Just three days after Apple patched an important iOS vulnerability known as “gotofail”, which gave attackers access to sensitive data, iOS researchers have uncovered another flaw; this one allows attackers to log every touch a user makes, including Touch ID presses and volume control adjustments. And yes, this includes logging characters on the virtual keyboard.
Ars Technica points to security firm FireEye’s Monday blog post, which states they have developed a proof-of-concept app that was allowed in the App Store. The uncovered vulnerability affects non-jailbroken iOS 7.0.4, 7.0.5, 7.0.6, and iOS 6.1.x.
We have created a proof-of-concept “monitoring” app on non-jailbroken iOS 7.0.x devices. This “monitoring” app can record all the user touch/press events in the background, including touches on the screen, home button press, volume button press and TouchID press, and then this app can send all user events to any remote server, as shown in Fig.1. Potential attackers can use such information to reconstruct every character the victim inputs. […] Based on the findings, potential attackers can either use phishing to mislead the victim to install a malicious/vulnerable app or exploit another remote vulnerability of some app, and then conduct background monitoring.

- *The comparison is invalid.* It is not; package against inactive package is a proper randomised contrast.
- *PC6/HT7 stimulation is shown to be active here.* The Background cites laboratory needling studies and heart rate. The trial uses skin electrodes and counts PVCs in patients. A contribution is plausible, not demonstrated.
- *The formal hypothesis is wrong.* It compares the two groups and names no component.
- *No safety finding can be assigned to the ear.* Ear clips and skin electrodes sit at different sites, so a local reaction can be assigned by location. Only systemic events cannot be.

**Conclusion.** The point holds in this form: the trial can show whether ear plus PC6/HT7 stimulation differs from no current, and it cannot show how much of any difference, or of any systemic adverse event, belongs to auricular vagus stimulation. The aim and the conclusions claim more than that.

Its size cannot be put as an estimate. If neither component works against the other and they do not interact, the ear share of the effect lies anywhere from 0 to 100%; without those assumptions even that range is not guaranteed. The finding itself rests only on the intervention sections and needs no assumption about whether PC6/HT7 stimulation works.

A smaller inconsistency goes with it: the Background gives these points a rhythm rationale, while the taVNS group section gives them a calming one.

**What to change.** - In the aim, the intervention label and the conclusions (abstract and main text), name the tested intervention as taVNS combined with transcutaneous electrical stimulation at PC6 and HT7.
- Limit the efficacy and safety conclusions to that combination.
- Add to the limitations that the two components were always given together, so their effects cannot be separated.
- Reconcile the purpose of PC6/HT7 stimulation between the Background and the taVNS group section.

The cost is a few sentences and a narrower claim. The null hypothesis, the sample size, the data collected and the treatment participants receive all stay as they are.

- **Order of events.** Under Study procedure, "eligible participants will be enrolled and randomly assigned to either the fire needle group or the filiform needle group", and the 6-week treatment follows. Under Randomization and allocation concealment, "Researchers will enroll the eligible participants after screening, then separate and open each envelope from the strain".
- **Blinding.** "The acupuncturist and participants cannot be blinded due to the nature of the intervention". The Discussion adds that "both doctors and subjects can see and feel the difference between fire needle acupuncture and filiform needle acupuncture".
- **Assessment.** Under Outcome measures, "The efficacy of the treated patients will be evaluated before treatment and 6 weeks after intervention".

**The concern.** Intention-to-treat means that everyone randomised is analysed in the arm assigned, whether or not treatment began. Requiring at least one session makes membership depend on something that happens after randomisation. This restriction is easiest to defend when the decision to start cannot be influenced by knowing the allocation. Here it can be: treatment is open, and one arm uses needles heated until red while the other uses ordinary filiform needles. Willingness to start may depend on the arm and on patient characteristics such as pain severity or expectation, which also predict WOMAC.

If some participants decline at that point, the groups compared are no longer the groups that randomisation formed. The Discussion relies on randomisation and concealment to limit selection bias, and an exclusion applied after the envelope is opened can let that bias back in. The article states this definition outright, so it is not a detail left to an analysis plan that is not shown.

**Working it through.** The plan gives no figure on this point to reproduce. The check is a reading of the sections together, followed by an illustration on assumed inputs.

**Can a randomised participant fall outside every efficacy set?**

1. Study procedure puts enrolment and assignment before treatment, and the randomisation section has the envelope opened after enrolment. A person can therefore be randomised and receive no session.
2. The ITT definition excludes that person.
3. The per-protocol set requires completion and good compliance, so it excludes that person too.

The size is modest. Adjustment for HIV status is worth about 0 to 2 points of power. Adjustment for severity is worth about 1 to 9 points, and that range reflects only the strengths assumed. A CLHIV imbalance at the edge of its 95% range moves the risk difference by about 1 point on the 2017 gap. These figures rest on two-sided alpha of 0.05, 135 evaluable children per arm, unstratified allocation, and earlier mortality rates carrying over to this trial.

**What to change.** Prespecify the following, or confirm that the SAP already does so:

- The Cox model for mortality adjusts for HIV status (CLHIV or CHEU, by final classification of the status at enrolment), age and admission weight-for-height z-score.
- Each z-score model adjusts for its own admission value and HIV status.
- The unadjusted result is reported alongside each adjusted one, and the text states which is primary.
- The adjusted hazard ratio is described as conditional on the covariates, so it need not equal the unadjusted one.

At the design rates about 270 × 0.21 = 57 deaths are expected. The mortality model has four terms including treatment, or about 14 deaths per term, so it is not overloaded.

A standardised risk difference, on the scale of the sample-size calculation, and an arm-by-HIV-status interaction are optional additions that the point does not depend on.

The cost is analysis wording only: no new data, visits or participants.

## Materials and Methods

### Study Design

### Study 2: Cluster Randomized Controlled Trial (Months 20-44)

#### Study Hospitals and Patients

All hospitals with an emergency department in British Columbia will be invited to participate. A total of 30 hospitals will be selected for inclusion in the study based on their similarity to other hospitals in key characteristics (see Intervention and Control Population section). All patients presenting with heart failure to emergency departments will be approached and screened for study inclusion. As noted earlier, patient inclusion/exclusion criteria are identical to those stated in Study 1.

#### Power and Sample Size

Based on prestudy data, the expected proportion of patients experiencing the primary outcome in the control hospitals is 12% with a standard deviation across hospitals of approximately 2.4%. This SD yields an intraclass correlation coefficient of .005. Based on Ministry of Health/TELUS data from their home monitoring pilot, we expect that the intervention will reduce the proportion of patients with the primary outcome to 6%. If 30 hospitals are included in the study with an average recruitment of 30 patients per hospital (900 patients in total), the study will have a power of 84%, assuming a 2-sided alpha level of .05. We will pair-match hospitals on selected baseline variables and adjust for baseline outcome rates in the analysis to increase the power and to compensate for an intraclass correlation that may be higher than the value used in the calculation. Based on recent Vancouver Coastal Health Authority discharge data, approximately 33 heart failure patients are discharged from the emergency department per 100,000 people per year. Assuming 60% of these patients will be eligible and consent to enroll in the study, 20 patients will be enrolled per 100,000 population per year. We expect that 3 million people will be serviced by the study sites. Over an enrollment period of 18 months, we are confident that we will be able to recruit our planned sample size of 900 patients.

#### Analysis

As FireEye points out, the proof-of-concept app uses the built-in multitasking feature of iOS, as it runs in the background and logs every single touch the user inputs. The multitasking feature is used by many apps, such as Music app, Facebook, Skype, etc.
Apple still owes Mac users a security fix for the “gotofail” flaw, and it is poised to release iOS 7.1 shortly, but this vulnerability uncovered by FireEye will perhaps speed up the release. By the way, there is no word about iOS 7.1 being vulnerable, so it could bring the fix we all expect.